Avengers 2You know that the ideas you need are somewhere in the murky depths of your brain, but now, they’re stubbornly, and persistently, refusing to surface. Frustration with your own uselessness starts to build, till you’re feeling like this:

Avengers 3Here are a few things I’ve found useful for navigating around writers block:

Write whatever excites you

Avengers 4

The writing gods have bestowed upon you the kernel of an awesome idea – a Viking ship! Trapped in a frozen fjord! Overrun by zombies! You’ve breathlessly begun penning the scene-setting opening chapters, but now, you have no idea how to get your Viking from the tavern in Gokstad to the fateful encounter with the Longship? Leave that bit aside for now. Don’t save up the writing you’re passionate about in order to fill in first-draft plot holes, or while you figure out the geography of a fjord. Maybe you’re desperate to write the big romantic resolution, or the epic battle scene, or maybe you’re dying to use this one great line that you know belongs in the last chapter. Write whatever elicits an emotion. Write whatever scene or piece of scene or sliver of dialogue you feel like writing right at that moment. Write whatever makes you want to return to the pages of your world, whatever motivates you to keep on going, in whatever order that happens to be in. Keep in mind that when you are genuinely stuck, sometimes you need to jump ahead in order to figure out what goes before…

[For the month of June, I will be writer-in-resident at the fab Inside a Dog – you can read the rest of this post here]

The one where I get to talk about comic books…

tumblr_mzam93QGoB1smcbm7o1_250So you have an idea. A persistent something that has gnawed at your brain doggedly enough for you to start jotting it down. You’re getting to know your characters, and laying down the brickwork on the bumpy path that will become your plot. What next? Well – unless you’re writing a real-time testimonial of your own life (mine might be called Girl Who Stares at Computer and Drinks Many Teas) – you’ll probably need to do some research.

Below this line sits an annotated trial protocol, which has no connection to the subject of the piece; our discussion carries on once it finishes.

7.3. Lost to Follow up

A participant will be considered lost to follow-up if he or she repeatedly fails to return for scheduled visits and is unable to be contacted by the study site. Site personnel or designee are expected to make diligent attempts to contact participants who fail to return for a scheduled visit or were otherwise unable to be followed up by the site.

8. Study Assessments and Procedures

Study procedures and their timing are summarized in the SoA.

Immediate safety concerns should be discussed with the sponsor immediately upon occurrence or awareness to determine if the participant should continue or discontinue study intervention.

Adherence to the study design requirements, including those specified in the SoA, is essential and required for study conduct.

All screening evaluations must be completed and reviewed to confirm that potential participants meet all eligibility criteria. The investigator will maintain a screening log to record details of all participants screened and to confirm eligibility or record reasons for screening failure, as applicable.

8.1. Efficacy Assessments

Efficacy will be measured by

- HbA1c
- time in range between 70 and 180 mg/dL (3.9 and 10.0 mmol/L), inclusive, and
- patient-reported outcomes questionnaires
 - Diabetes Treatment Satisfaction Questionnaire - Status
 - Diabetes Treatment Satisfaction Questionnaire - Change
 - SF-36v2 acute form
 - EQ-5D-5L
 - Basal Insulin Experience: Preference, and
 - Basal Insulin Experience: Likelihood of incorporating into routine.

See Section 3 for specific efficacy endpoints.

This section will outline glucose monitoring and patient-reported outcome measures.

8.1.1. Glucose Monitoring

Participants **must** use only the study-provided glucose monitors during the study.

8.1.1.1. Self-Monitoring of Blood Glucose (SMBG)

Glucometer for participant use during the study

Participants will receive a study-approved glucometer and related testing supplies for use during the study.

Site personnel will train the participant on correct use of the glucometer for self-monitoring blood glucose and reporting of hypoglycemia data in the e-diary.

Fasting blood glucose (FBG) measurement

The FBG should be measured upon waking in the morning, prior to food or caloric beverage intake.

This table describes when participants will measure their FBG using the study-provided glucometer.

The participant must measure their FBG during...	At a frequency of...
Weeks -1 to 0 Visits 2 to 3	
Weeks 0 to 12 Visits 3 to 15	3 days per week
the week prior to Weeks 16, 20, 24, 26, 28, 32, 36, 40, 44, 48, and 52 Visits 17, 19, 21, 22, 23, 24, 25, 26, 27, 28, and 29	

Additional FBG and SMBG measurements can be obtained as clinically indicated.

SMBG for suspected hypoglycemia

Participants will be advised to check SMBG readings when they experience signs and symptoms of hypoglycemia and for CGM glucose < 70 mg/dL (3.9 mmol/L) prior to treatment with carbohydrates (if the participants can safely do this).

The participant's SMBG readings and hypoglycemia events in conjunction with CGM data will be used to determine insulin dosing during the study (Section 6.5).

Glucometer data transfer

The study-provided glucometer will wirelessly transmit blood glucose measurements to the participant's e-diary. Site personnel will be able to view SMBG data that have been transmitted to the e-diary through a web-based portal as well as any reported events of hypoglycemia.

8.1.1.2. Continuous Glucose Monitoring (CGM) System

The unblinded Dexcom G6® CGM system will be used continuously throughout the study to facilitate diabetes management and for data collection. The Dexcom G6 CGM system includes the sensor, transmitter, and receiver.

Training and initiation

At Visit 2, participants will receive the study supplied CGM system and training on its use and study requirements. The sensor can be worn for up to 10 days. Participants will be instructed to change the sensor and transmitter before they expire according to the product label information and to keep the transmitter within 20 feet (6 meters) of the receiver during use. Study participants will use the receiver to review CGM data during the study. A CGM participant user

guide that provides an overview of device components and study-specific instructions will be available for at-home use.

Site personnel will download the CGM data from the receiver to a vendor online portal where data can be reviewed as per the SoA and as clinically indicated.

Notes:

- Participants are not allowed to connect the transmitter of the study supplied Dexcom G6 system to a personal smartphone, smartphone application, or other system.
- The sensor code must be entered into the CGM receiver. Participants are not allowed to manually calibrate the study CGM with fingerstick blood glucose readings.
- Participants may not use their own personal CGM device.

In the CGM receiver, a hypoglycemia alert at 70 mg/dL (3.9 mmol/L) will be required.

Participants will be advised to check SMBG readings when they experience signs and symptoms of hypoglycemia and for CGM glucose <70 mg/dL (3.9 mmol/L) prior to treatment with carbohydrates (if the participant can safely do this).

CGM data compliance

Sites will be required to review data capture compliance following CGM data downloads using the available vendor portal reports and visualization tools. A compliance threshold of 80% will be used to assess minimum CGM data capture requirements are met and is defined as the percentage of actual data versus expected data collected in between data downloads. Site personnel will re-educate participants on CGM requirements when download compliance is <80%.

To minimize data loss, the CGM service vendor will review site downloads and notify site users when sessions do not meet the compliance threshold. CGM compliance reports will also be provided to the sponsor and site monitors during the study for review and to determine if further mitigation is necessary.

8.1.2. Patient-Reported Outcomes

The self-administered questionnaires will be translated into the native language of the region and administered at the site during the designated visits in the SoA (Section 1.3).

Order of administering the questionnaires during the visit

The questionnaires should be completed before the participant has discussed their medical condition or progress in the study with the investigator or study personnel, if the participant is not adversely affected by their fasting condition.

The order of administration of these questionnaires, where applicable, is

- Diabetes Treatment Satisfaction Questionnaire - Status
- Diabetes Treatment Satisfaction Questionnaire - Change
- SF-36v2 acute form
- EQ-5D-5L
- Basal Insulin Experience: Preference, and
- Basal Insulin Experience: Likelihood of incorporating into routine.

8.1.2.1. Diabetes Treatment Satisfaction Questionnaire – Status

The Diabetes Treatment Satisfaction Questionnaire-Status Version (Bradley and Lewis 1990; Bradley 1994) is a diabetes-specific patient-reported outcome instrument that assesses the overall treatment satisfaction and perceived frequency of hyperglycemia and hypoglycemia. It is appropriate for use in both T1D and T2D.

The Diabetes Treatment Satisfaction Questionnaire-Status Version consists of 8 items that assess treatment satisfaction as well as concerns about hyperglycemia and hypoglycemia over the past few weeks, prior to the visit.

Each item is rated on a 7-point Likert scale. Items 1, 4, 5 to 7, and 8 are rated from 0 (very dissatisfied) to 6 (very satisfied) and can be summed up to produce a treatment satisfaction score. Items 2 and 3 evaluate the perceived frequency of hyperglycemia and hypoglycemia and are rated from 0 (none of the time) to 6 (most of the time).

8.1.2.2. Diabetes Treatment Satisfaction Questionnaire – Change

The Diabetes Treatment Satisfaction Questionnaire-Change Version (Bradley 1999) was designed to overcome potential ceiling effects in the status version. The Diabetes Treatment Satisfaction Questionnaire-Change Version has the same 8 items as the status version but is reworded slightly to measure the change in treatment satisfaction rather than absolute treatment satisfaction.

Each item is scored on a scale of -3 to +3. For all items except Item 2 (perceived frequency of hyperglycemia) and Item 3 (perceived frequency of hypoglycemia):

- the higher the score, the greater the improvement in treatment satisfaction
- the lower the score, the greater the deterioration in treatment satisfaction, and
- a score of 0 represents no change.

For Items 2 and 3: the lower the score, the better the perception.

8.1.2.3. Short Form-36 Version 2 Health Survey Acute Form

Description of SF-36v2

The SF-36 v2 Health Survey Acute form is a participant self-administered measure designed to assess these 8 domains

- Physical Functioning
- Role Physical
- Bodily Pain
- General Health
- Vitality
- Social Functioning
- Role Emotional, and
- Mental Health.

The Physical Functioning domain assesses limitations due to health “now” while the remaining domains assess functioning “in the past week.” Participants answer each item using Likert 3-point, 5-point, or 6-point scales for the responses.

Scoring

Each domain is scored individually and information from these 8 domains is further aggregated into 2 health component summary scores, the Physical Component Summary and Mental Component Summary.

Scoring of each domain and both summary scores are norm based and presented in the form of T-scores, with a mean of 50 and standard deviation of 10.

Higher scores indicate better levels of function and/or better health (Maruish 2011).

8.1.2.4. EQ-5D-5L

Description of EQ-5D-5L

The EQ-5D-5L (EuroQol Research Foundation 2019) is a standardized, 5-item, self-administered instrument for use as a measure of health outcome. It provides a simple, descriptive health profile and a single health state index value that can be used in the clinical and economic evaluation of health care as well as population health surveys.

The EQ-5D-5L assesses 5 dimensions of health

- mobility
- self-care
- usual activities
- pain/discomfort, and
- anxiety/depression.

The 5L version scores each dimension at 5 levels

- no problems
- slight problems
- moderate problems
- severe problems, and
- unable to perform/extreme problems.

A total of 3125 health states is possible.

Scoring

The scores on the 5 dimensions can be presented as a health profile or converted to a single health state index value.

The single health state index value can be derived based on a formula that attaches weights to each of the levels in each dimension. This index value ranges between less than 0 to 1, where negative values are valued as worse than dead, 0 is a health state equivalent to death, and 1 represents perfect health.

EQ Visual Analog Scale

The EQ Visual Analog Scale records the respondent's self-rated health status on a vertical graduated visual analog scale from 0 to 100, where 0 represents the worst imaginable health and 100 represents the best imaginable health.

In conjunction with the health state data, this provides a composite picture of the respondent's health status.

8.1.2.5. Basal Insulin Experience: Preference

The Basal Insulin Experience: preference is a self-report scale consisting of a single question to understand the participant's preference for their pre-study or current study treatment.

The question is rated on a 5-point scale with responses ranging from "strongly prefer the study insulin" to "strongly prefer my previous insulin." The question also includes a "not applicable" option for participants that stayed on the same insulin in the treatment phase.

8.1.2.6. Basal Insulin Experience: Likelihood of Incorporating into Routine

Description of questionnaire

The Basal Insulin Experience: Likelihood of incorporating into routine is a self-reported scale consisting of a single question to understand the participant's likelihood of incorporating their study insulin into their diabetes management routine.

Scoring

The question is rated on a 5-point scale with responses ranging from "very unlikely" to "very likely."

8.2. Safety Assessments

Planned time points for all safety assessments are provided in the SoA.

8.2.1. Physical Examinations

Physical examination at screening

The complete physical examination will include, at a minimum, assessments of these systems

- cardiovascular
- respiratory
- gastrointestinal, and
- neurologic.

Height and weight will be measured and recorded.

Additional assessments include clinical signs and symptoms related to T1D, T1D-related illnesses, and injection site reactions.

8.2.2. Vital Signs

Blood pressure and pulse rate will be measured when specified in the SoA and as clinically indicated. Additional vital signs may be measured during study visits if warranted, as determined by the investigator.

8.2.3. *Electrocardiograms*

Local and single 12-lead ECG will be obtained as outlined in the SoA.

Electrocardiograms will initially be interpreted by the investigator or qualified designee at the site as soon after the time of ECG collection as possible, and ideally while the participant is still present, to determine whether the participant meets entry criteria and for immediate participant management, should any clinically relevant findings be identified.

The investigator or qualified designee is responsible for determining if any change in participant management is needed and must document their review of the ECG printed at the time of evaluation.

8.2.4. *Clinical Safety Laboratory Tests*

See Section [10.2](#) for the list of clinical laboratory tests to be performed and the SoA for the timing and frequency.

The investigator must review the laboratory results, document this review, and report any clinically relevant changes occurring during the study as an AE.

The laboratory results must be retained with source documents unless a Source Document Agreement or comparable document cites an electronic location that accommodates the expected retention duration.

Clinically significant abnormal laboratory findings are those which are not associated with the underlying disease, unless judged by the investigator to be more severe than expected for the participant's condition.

Astonishingly, most fiction authors are not in fact experts in every worldly field. Whether your book is set in a suburb that isn’t your own, or on a space station orbiting Pluto – whether your character is a forensic genius or plays the flute or is champion chess boxer (yes that is a thing) – chances are, your story will demand knowledge of some things that are unfamiliar to you. Writers always walk a line between creating their own worlds, which they set the rules for, and ensuring those rules make at least some real-world sense. Bringing into existence another person who has skills that are not yours can be pretty daunting. There’s always the fear of getting something wrong, or simply of being ill-equipped to execute the story you want to tell…

[For the month of June, I will be writer-in-resident at the fab Inside a Dog – you can read the rest of this post here]

Conversations with imaginary friends…

fall-in-love-with-all-the-fictional-characters

I love characters. As a reader, my favourite books are those where I can turn the final page and imagine the characters continuing on with their lives. I want to love them, but I’m okay with occasionally loathing them too. I want to care about them enough to send fictitious hugs when things aren’t going their way (or fictitious butt-kicks, when butt kicks are warranted). I don’t need to like them all the time, but I do need to be invested in their stories. As a reader, I live for a good book hangover; being so absorbed in the lives of make-believe people that I don’t want to say goodbye.

One of the best parts of writing a first draft is getting to know my new characters, and seeing them grow from mere crumbs of an idea, to people who feel like fully formed humans. I love living with them, walking around with them nattering in my head, and I love making decisions that steer them in certain directions and then seeing how those directions play out. There’s nothing cooler than being stuck on a plot point, and having a character give you the answer. In other words, I’m probably more ‘pantser’ than ‘plotter’.**

Here’s an example from Life in Outer Space

[For the month of June, I will be writer-in-resident at the fab Inside a Dog – you can read the rest of this post here]